While magic is merely an illusion, God’s miracles—even though they defy human logic and reasoning—are not! Being the creator of the universe, God has His own set of rules that can be changed at will. One of the greatest minds of our generation was physicist and cosmologist Stephen Hawking. An avowed atheist, he believed the universe is governed by the laws of science and said, “Religion believes in miracles, but these are not compatible with science.” That, however, is the point—a miracle defies human understanding because it transcends the laws we know of nature. If Hawking, Penn and Teller, or anyone else could explain or reproduce it, then it wouldn’t be a miracle.

While God doesn’t want unthinking believers, in the end, we must come to him out of faith, not logic. We come without understanding how a virgin gave birth to a God/man—without witnessing the Holy Spirit descend like a dove from heaven, watching Jesus walk on water, observing Lazarus emerge from his tomb, or viewing Jesus’ resurrected body ascend into heaven. Nevertheless, we believe! “There’s no way he can do that!” is only true when we are speaking of men; with God, all things are possible.

 Miracles are not contrary to nature, but only contrary to what we know about nature. [Augustine]

For we live by believing and not by seeing. [2 Corinthians 5:7 (NLT)]

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WITH JUST A WORD

I tell you the truth, I haven’t seen faith like this in all Israel! [Matthew 8:10]

Coming from a career in the military where, as the commanding officer, his word was law, my brother-in-law had a rude awakening when he retired from the Navy and returned to civilian life. If, at his word, a squadron of planes could be on the runway and ready for flight at 0700 sharp, he didn’t understand why the cable man or plumber couldn’t be counted on to arrive on time (let alone, at all)! Unfortunately, the power and authority he had as a commanding officer didn’t transfer to his new role as a private citizen.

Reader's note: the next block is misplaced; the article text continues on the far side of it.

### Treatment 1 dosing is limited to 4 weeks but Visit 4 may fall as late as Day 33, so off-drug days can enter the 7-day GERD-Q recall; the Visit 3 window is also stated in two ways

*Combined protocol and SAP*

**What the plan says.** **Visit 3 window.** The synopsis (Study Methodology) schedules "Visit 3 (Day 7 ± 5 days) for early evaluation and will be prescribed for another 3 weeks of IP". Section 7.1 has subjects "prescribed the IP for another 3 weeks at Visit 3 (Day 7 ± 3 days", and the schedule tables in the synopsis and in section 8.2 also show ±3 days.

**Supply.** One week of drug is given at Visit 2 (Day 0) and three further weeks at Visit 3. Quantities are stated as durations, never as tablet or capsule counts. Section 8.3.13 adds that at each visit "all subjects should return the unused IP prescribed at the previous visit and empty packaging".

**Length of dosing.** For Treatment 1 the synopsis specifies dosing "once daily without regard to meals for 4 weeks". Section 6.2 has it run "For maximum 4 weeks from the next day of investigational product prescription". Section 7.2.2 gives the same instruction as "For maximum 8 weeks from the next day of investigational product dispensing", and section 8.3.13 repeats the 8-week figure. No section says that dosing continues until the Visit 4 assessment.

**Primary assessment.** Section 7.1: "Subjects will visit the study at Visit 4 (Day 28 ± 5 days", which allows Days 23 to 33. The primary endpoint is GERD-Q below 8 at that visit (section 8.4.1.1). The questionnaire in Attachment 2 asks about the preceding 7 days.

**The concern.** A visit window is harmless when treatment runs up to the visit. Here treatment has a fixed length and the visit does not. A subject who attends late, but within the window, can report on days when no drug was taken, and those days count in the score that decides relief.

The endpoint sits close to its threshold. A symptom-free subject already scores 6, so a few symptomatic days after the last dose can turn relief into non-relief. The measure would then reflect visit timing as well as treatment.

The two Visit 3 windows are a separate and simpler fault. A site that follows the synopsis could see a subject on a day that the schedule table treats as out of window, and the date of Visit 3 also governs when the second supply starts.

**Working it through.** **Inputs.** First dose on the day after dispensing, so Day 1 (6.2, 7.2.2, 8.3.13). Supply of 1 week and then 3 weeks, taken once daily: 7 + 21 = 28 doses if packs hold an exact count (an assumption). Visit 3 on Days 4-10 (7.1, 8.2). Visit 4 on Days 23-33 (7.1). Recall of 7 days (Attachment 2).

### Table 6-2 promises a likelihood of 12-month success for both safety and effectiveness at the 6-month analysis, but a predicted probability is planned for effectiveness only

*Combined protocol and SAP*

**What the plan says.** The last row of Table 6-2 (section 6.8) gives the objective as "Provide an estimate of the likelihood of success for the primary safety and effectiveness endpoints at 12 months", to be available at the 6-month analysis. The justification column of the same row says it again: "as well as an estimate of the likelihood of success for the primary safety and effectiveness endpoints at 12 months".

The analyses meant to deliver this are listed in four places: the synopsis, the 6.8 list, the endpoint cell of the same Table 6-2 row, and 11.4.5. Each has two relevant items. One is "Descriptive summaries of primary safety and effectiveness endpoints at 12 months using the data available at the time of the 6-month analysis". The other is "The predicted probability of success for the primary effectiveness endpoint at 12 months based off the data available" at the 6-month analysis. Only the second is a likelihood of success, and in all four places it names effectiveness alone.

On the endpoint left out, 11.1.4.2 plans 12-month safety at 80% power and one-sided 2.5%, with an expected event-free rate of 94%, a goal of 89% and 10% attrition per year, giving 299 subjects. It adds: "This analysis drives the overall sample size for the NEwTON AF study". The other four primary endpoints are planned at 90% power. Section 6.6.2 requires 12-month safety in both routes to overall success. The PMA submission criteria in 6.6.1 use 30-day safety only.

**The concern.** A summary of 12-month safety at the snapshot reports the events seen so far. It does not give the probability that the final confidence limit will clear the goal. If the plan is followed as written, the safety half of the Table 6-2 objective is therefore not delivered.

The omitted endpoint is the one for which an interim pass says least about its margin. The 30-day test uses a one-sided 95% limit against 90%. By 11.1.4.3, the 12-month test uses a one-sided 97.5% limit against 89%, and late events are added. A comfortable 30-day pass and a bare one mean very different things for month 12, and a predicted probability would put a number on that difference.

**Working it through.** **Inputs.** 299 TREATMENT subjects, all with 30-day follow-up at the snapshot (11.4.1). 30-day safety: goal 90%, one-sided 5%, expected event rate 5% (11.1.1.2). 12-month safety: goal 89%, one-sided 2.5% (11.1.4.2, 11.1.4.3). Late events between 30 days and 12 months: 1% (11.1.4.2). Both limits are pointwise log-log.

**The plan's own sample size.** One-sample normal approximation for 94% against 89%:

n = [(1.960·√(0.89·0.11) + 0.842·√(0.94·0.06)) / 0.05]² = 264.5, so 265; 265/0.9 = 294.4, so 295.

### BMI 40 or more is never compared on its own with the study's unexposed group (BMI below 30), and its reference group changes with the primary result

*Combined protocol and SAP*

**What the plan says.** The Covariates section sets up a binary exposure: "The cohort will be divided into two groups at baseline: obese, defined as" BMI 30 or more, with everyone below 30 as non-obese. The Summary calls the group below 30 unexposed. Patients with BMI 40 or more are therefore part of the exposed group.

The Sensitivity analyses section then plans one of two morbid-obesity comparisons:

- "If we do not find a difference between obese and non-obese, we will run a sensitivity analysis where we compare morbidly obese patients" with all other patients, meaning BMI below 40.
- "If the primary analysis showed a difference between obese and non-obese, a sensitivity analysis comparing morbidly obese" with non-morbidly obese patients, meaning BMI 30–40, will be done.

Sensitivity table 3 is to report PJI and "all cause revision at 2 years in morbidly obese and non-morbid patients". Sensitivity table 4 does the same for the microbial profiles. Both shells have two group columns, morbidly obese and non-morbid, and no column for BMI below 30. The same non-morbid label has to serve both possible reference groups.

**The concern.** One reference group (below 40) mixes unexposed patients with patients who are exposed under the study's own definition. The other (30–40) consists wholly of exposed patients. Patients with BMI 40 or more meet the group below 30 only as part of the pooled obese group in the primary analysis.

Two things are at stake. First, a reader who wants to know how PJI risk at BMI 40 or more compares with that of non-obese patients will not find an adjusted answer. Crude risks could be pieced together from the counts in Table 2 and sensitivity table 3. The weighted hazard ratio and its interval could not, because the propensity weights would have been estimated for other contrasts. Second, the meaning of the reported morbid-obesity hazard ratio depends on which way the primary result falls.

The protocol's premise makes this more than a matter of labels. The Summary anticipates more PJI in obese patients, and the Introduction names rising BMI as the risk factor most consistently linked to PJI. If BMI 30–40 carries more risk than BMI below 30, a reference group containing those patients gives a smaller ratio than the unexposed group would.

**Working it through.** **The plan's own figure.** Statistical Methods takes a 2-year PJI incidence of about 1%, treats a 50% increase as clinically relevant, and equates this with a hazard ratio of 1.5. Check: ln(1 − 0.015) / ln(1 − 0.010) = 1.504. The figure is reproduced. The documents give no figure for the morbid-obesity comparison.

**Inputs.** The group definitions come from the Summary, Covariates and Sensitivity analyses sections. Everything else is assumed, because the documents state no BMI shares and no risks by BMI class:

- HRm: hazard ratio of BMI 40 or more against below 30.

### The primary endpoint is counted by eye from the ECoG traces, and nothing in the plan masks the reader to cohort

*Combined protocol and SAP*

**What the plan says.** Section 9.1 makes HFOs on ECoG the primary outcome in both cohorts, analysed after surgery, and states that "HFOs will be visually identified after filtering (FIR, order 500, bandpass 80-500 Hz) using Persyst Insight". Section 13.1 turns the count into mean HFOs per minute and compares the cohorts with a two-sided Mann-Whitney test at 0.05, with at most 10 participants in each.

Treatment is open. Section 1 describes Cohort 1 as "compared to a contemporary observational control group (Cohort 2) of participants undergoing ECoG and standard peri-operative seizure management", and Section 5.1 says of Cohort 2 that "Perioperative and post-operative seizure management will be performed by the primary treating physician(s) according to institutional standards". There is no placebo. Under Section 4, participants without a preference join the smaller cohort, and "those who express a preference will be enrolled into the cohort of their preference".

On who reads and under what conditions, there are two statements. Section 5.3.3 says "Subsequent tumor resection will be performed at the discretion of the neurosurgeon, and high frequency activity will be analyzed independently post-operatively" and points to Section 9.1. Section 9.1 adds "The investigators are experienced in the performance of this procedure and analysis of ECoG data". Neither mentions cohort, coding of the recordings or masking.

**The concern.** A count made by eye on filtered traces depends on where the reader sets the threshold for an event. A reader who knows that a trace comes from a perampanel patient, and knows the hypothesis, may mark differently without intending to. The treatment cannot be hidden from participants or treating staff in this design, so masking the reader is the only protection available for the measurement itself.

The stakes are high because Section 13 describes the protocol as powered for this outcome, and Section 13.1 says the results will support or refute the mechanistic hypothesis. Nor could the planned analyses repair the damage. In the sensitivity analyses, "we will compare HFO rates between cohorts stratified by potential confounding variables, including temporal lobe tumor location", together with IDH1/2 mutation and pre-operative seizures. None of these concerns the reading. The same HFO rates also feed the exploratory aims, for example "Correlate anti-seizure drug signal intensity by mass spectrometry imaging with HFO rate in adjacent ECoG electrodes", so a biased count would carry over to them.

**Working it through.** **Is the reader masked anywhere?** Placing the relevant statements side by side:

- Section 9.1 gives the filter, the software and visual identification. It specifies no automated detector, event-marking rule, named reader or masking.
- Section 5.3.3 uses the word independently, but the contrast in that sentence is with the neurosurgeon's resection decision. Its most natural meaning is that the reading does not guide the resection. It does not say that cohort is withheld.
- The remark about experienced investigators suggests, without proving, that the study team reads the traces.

Like my brother-in-law, the Roman centurion who asked Jesus to heal his servant was used to the power of his words. When the centurion spoke, he spoke with the emperor’s authority and he knew he didn’t need to be present to have his orders carried out by the 100 men he commanded. Recognizing Jesus as more than an itinerant rabbi, the centurion knew that, when Jesus spoke, He spoke with God’s authority. Like the centurion, Jesus didn’t need to be present to exercise His power—all that was needed was His command!

Typically, people were amazed by Jesus but, that time, Jesus was amazed by the centurion. Turning to the crowd around him, He commended the Gentile’s faith—saying he’d not seen so great a faith in the land. Reminding his listeners that the Kingdom of Heaven was open to everyone, both Gentile and Jew, He warned them that faith, rather than heritage, would determine attendance at the Messianic banquet and cautioned that some Israelites would not be there!

The only other time Scripture records Jesus’ amazement is when, after being scoffed and scorned in Nazareth, Jesus expressed amazement at his fellow Jews’ lack of faith. Mark tells us that was why Jesus could perform only a few healings (but no miracles) in his home town. The lack of miracles, however, doesn’t mean that Jesus didn’t have the power to perform them; it means that He chose not to do so in an atmosphere of unbelief. Rather than being subject to our faith, God acts in response to it! God’s power is unlimited but He will not force His blessings on those who don’t believe. Let us remember that the One who spoke the universe into existence is capable of far more than we can ask! The centurion had great faith in Jesus; we should follow his example!

And it is impossible to please God without faith. Anyone who wants to come to him must believe that God exists and that he rewards those who sincerely seek him. [Hebrews 11:6 (NLT)]

Jesus looked at them intently and said, “Humanly speaking, it is impossible. But not with God. Everything is possible with God.” [Mark 10:27 (NLT)]

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JAEL’S TALE

Most blessed among women is Jael, the wife of Heber the Kenite. May she be blessed above all women who live in tents. [Judges 5:24 (NLT)]

red shouldered hawkYesterday, I made reference to the story of Jael. Her story takes place about 200 years after the Israelites entered Canaan in the time of the Judges—a time when “all the people did whatever seemed right in their own eyes.” [17:6] Because of Israel’s disobedience, the Lord allowed King Jabin of Hazor to subjugate the people of Israel. Sisera led Jabin’s army and, with their 900 iron chariots, the Canaanites had oppressed the Israelites for twenty years. Deborah, a prophetess, was judge at the time.

When the people cried to the Lord for help, Deborah called for Barak. Promising victory, she gave him God’s command to lead Israelite warriors to Mount Tabor where God would lure Sisera and his men into a trap. When Barak insisted that Deborah join him in the battle, she warned him that the Lord’s victory over Sisera would be at the hand of a woman. At this point in the story, we assume Deborah’s prophecy is about herself.

Seeing Barak leading his men down Mount Tabor, Sisera’s troops proceeded down to the Kishon River to meet them in battle. When God sent a sudden storm, the river’s banks overflowed, flooded the valley, and Sisera’s chariots were useless in the mud. Panicked, the Canaanite troops abandoned their chariots and fled. Barak’s troops gave chase and defeated them.